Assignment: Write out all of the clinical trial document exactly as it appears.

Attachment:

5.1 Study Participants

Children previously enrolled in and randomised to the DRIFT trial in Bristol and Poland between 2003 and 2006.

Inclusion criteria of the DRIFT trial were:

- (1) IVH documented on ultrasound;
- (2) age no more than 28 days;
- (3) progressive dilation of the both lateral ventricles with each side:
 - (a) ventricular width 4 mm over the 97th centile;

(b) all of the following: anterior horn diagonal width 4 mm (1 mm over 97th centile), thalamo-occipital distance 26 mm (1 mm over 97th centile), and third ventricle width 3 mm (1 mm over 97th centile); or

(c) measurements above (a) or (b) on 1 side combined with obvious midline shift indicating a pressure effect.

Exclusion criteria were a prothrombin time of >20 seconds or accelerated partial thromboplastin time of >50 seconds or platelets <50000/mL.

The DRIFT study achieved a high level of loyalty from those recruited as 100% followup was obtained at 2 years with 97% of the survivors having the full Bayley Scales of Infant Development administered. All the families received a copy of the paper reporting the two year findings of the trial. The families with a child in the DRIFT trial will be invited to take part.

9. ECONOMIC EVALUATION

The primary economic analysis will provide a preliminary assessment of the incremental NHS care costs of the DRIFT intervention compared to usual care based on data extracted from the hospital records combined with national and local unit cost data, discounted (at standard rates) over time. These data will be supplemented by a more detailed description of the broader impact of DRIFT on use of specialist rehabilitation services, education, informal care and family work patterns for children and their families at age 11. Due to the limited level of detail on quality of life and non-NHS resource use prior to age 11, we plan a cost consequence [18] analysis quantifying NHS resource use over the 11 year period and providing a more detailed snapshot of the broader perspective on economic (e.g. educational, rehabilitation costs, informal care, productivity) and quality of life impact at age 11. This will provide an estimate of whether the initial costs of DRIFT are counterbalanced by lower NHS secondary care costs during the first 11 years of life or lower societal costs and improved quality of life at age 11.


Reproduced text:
5.1 Study Participants

Children previously enrolled in and randomised to the DRIFT trial in Bristol and Poland between 2003 and 2006.

Inclusion criteria of the DRIFT trial were:

- (1) IVH documented on ultrasound;
- (2) age no more than 28 days;
- (3) progressive dilation of the both lateral ventricles with each side:
 - (a) ventricular width 4 mm over the 97th centile;

(b) all of the following: anterior horn diagonal width 4 mm (1 mm over 97th centile), thalamo-occipital distance 26 mm (1 mm over 97th centile), and third ventricle width 3 mm (1 mm over 97th centile); or

(c) measurements above (a) or (b) on 1 side combined with obvious midline shift indicating a pressure effect.

Exclusion criteria were a prothrombin time of >20 seconds or accelerated partial thromboplastin time of >50 seconds or platelets <50000/mL.

The DRIFT study achieved a high level of loyalty from those recruited as 100% followup was obtained at 2 years with 97% of the survivors having the full Bayley Scales of Infant Development administered. All the families received a copy of the paper reporting the two year findings of the trial. The families with a child in the DRIFT trial will be invited to take part.

9. ECONOMIC EVALUATION

The primary economic analysis will provide a preliminary assessment of the incremental NHS care costs of the DRIFT intervention compared to usual care based on data extracted from the hospital records combined with national and local unit cost data, discounted (at standard rates) over time. These data will be supplemented by a more detailed description of the broader impact of DRIFT on use of specialist rehabilitation services, education, informal care and family work patterns for children and their families at age 11. Due to the limited level of detail on quality of life and non-NHS resource use prior to age 11, we plan a cost consequence [18] analysis quantifying NHS resource use over the 11 year period and providing a more detailed snapshot of the broader perspective on economic (e.g. educational, rehabilitation costs, informal care, productivity) and quality of life impact at age 11. This will provide an estimate of whether the initial costs of DRIFT are counterbalanced by lower NHS secondary care costs during the first 11 years of life or lower societal costs and improved quality of life at age 11.